Swallow it down, what a jagged little pill
It feels so good, swimming in your stomach
Wait until the dust settles.
You Learn – Alanis Morisette
By Randall Grantham
Two things you learn in civilized society are that you never discuss religion or politics in mixed company. Everyone has an opinion just like the saying goes, but you don’t necessarily want to stir up an argument with the other end of that saying at a social setting.
I’ve learned that writing about politics or religion, especially Catholicism, can get people quite agitated. Although the time could not be riper for writing about the struggles the Catholic church is having internationally, I will not touch the subject.
I did talk politics with my doctor, who just happens to be a Catholic. That seems to be as good a way as any to lead into this column about politics, specifically, the Health Care Bill or, for those of you playing at home, ObamaCare.
I don’t understand what all’s in there. I don’t think anybody does. Still, something had to give in our system. We are the only country that relies so heavily on for-profit companies to provide the bulk of our health care programs and it was headed for the tipping point.
I’m not talking about doctors making a profit. They do and they should. I’m talking about the dreaded “middle man,” the insurance companies that scrape the cream off the top and leave many without affordable care or, in some instances, any care.
My doctor, who is also a loyal reader, brought up the subject the other day during my yearly visit. He noted that I hadn’t put in my two cents on the subject and wondered what I thought.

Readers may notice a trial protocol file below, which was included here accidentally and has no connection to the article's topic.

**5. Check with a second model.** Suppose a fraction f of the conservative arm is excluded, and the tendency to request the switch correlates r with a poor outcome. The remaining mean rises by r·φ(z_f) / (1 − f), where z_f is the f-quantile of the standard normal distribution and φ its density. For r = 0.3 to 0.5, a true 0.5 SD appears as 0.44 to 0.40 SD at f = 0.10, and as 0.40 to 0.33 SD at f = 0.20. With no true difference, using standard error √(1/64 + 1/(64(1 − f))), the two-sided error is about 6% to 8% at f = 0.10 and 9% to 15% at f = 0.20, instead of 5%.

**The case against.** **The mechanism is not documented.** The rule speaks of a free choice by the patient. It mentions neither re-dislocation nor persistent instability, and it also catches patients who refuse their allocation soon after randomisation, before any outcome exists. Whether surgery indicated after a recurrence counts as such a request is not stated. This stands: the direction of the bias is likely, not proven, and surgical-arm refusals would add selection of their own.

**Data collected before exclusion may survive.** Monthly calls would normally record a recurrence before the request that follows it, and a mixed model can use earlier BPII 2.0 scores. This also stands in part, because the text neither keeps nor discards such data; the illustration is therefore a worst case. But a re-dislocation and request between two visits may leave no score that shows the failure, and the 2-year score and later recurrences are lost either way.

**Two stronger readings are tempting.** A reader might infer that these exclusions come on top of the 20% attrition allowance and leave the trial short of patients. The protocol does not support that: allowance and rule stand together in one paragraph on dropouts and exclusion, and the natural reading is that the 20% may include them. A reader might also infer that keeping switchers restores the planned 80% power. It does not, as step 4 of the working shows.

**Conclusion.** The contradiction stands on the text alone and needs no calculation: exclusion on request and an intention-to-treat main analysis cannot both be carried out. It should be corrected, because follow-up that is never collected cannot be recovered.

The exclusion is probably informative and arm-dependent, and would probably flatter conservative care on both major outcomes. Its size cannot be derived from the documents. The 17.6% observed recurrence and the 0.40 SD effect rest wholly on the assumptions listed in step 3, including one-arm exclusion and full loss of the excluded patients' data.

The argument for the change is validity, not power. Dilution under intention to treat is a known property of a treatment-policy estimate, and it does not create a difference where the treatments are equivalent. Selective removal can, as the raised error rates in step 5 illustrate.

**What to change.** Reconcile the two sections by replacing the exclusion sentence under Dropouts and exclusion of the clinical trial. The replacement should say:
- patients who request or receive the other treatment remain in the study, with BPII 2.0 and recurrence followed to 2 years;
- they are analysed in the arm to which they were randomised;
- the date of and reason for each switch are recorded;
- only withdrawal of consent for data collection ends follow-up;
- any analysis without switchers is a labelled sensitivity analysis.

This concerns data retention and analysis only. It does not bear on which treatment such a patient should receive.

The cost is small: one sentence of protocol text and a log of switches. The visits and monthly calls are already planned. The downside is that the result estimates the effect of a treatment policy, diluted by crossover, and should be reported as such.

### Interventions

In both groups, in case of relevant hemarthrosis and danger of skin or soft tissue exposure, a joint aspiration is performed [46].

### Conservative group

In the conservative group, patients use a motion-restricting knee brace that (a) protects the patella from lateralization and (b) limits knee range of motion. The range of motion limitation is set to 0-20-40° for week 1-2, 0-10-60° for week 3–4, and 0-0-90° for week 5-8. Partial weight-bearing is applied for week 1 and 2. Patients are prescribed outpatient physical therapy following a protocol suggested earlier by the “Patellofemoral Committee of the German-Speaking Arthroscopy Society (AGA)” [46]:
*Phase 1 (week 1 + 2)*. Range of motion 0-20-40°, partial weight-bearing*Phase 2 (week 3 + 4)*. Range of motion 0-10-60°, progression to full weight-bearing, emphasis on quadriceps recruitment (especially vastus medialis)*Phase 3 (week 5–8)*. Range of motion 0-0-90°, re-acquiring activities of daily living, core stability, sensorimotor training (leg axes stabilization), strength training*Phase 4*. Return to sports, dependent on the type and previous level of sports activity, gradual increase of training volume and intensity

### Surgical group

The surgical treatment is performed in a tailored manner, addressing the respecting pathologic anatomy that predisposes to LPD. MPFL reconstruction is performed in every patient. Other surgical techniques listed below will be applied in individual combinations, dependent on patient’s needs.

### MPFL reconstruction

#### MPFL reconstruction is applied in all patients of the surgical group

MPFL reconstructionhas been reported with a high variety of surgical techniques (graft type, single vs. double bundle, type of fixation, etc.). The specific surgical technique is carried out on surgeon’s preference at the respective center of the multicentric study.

I responded by telling him about a mailer I just received from a local attorney who is running for the State House. He wanted me to sign a petition saying that, constitutionally, the matter is for the states to resolve and that we should support State Attorney General McCollum’s suit against the Federal Government challenging the new law. I had considered writing a letter to said attorney explaining why I would not be sending the signed petition in.
As a sole practitioner, for the past couple decades I’ve gotten my health insurance through my wife’s employer’s group plan. She’s been out-of-work for going on a year now and the COBRA extension that is now costing me over $650 a month will expire this year.
So I started shopping around for health insurance for the two of us: a non-smoking 50 plus male, four years post op from a total hip replacement who takes statins to maintain good cholesterol numbers and a less-than 50 year old woman who, without revealing any confidences, has a few prescriptions herself.
Sure, I’m a big-time lawyer. I can pay some high premiums you might say, although you’d be wrong. Well, so far, it’s not a matter of price. It’s “I’m sorry Mr. Grantham, we won’t insure you for any price!”
So I’m thinking this “can’t refuse coverage for pre-existing conditions” may be a good thing.
“Well, this new government program will ration our right to medical care” some say. Grandma’s not “shovel ready.” My doctor pointed out to me that insurance companies have been “rationing” care for years. We’ve just gotten good at working around it.
“My patient needs an MRI for excessive headaches.” Denied, says the insurance company, “We only authorize MRI’s if one pupil is more dilated than the other.”
Come here Timmy. Let the nice doctor look at your eyes. “Well, what do you know? One pupil is larger than the other.” MRI approved.
So my lawyer friend will not be taking my petition to Tallahassee, if he gets elected. Besides, when you look at it, the new law actually leaves a lot up to the states. In an attempt to provide more affordable and accessible coverage to individuals and small businesses, it creates state-based insurance exchanges. Now the states may beef up their oversight of the insurance market.
The Federal Government leaving these decisions up to the individual states? Well, that sounds positively Marxist! Or is it Fascist? I can’t keep up, but that hopey-changey thing might just work out for us after all.
Randall C. Grantham is a lifelong resident of Lutz who practices law from his offices on Dale Mabry Highway. He can be reached at . Copyright 2010 RCG
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